You are welcome to come and explore the traditional whisky distillery, which still utilises yesteryear methods such as coal-fired distillation. This difficult distilling process has been left well in the past by most of today’s whisky producers. It requires highly skilled craftsmen as well as drastic temperature control at all times. The reason this traditional method is still used today is because it gives Yoichi Single Malt Whisky its distinct and unique characteristics such as boldness and toasty burnt flavours.
Yoichi Distillery can be found near Sapporo, the capital of the island, just west of Otaru. It is accessible by train and most weekdays it is open between the hours of 9am and 5pm. If you are making a special trip, it is best to call ahead as sometimes the distillery may be closed due to public holidays or poor weather conditions. If you are a whisky fan, then Yoichi Distillery is certainly a must.
Another well-known whisky distillery located in the rural stretches is Hokkaido Akkeshi Distillery. It has been in operation since 2016 and has thrived in the ideal conditions that exist in Akkeshi, Hokkaido. Akkeshi Distillery is dedicated to making whisky using the traditional distilling methods of Scotland to create a whisky similar to Islay malts.
It was not until 2018 that their first blend was perfected and released, a non-peated malt matured for between 5 and 14 months in bourbon casks. Following that, came their first peated whisky and since then, the Akkeshi product range has grown exponentially, both in size and popularity around the globe.
Tours are available through Akkeshi Conchiglie, but the products are unfortunately not for sale in the distillery. You can of course find their signature blends around the town and in the stretches all the way to the capital of Sapporo. It may be a little way to go and quite far from any of the main cities but this little up and coming distillery is certainly worth the trip.
It is likely that the beer lovers have heard or tasted Sapporo Beer. But, at Sapporo Beer Museum you get the opportunity to see where the beer is made and learn first-hand about the amazing history that accompanies its development.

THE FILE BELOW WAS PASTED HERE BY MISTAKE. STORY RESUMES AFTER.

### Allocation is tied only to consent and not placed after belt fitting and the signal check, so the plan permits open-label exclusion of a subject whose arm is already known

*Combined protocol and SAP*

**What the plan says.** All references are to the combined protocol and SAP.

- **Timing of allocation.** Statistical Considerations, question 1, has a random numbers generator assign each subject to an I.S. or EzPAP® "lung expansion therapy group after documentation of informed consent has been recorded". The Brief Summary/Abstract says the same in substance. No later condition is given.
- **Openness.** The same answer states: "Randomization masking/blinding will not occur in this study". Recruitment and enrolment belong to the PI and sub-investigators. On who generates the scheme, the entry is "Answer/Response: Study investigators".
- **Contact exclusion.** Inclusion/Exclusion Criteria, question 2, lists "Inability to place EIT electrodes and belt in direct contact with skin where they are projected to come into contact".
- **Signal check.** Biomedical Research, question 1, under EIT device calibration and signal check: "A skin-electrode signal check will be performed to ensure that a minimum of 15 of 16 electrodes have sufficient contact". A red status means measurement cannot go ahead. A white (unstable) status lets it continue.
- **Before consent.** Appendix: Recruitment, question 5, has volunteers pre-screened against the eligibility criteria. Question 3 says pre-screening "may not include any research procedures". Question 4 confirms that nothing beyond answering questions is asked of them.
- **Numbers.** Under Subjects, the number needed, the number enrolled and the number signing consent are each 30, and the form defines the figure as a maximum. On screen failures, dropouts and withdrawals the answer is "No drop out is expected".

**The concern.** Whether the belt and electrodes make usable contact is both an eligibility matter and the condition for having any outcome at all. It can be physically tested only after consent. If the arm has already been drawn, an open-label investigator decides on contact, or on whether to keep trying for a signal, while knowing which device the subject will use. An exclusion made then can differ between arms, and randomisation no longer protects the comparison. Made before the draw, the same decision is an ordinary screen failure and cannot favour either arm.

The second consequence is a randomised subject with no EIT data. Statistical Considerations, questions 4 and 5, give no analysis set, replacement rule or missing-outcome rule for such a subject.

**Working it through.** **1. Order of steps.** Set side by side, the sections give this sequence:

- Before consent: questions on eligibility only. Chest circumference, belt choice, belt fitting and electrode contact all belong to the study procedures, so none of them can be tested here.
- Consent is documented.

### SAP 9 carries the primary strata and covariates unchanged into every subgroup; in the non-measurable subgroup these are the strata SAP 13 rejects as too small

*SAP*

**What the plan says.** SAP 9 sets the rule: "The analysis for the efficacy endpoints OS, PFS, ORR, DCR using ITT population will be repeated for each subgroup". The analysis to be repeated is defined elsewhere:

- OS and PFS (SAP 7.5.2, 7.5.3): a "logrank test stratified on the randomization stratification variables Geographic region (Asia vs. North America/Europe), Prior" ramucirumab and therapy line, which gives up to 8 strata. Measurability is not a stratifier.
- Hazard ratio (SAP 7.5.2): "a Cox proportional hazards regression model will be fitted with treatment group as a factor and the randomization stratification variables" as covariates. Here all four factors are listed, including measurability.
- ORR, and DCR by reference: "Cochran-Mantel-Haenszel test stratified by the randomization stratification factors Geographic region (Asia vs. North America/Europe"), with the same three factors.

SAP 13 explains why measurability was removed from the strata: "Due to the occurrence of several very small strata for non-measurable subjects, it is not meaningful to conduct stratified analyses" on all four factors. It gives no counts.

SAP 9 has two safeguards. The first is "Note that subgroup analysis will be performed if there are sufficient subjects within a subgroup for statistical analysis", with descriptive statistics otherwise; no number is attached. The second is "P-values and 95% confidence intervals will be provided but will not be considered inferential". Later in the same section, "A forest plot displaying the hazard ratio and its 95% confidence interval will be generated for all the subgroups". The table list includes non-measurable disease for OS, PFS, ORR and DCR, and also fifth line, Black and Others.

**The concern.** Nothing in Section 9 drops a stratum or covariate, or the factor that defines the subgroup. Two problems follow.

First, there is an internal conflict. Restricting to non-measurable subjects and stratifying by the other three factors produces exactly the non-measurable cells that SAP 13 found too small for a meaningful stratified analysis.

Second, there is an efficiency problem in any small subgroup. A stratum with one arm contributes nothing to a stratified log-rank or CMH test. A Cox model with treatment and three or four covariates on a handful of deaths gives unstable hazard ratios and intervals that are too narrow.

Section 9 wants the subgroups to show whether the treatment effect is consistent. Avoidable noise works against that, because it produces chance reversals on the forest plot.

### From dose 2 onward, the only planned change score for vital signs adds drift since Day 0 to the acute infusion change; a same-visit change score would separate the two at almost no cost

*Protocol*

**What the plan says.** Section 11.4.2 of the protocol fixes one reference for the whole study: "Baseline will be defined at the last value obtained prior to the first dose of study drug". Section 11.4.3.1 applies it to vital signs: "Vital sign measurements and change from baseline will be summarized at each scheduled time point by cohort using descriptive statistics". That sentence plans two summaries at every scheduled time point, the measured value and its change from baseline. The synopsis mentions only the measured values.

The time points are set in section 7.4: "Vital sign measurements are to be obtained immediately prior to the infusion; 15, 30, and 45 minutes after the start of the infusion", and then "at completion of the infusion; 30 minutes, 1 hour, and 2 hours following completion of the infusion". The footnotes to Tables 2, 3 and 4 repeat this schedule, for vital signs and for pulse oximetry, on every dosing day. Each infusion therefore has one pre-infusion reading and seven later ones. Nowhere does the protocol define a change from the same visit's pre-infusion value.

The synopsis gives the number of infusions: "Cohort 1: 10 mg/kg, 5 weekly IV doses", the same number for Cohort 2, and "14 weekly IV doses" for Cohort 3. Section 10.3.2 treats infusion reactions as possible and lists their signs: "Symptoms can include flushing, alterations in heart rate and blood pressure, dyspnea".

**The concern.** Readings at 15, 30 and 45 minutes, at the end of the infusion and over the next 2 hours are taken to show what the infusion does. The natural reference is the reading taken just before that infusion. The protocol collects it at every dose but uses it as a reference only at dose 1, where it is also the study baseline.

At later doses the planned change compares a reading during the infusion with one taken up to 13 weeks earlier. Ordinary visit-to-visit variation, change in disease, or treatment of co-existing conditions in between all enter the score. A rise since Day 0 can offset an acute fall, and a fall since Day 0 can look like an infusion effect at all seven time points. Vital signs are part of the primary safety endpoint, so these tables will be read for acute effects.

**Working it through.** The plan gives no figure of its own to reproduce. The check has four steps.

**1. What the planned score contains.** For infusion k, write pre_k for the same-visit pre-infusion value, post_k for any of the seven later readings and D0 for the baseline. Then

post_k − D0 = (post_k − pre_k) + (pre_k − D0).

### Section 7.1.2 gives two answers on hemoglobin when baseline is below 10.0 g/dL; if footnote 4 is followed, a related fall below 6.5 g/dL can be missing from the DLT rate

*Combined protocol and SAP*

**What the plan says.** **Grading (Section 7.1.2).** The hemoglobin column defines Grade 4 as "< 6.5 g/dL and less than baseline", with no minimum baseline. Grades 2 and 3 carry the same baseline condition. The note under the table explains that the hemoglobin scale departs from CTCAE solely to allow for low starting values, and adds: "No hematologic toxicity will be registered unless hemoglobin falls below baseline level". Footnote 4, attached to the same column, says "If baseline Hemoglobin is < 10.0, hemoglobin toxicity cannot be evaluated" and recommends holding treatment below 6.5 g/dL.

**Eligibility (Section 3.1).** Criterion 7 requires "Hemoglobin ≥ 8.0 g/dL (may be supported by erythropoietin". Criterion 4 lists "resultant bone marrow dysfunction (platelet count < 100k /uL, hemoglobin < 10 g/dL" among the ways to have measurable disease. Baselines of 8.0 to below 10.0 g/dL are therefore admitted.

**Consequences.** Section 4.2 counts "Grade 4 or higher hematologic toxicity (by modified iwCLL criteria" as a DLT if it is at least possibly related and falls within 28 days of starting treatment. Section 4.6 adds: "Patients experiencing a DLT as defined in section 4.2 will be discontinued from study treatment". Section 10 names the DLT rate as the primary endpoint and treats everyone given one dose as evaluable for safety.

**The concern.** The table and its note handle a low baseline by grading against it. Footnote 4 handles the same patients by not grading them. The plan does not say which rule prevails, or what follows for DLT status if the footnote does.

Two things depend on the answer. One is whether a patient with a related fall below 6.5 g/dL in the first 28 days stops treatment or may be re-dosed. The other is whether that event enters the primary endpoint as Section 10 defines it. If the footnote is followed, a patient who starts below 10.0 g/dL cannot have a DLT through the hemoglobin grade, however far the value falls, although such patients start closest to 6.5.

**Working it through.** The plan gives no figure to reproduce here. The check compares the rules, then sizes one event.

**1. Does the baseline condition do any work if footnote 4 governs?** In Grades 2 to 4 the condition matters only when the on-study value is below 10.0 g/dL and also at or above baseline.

Sapporo Beer Museum in the island’s capital is the only interactive beer museum in Japan. A tour will take you step by step through the history of the world-renowned Sapporo Beer established in 1876 as the Kaitakushi business.
Tours at Sapparo Beer Museum
There are two tour options available depending on your budget. There is a free tour that runs for about 15-20 minutes. It is an open tour (no booking required), and anyone can join, of course only if you are over the drinking age of twenty years old. After your self-guided tour concludes you have access to the Star Hall which is for paid tastings for up to 30 minutes. Sapporo Beer Museum is open from 11am to 8pm but tastings close at 6:30pm.
For the beer connoisseurs, the premium paid tour or a private tour are the options for you. But, be aware tours are limited to 20 so it is wise to book far in advance. This tour runs for almost an hour and explores the history of the beverage and includes some beer tastings of Hokkaido exclusive Sapporo Black Label and Fukkoku Sapporo. It is very reasonable in cost and a great opportunity to taste a selection of Japanese craft beers. For minors and those of us who do not drink, you can choose a soft drink or enjoy an alcohol-free beer.
This museum is complete with a museum shop as well as restaurants. You can make a whole day out of a trip to the beer museum and why pass up such a unique opportunity? It is a rare and memorable experience that can be shared with the whole family, young and old. They may not be able to drink with you, but the historic aspects of the museum as well as the interactive nature that goes along with it are certainly encapsulating.
Whether you are in the region of Hokkaido for your winter holidays with the family or here to see the beautiful countryside during cherry blossom season, there are also plenty of distilleries waiting for you to explore. It is not just rice wine and beer but rather a whole range of alcohol to fit a vast range of tastes. Whisky, ‘sake’ and beer are only a few of the beverages on offer when you visit the northern region of Japan.
The Japanese alcoholic drink ‘Sake’ is made of fermented rice, koji (often translated as yeast made from rice or rice malt) and water. The word ‘sake’ in Japan also means alcoholic beverages in general. Rice wine or ‘Japanese sake’ is actually termed Nihonshu. Nihonshu is the wine traditionally brewed from rice and is also a type of sake. That along with whisky, beer and gin are some of the most common types of alcohol that is created in this region of Japan.
Most of the sake distilleries and vineyards are located on Japan’s main island, near Mt Fuji. You can still find a good bottle of sake in this region but for the drinks of the region, there is a large selection of local whiskies and other spirits available at bars and pubs in the surrounds.
Japan Embraces Liquor Tourism
Today’s, Japanese distilleries and breweries have won a variety of industry awards, both nationally and internationally. Behind this success is a small number of establishments that are making a name for themselves and being recognised world-wide within the liquor industry.
Japan’s liquor production is shared across these small historic distilleries and breweries. All are famous for the quality of their liquors and picturesque locations. Drinking fans exploring Sapporo are increasingly adding these attractions to their itineraries and seeing more of Japan’s popular drinking culture while sampling award winning spirits and beers.
From guided tours to tastings, there is so much to see and do in Hokkaido. Why not combine all of these elements into your next visit to Japan. See the Best of Japan with this 14 Days in Japan itinerary.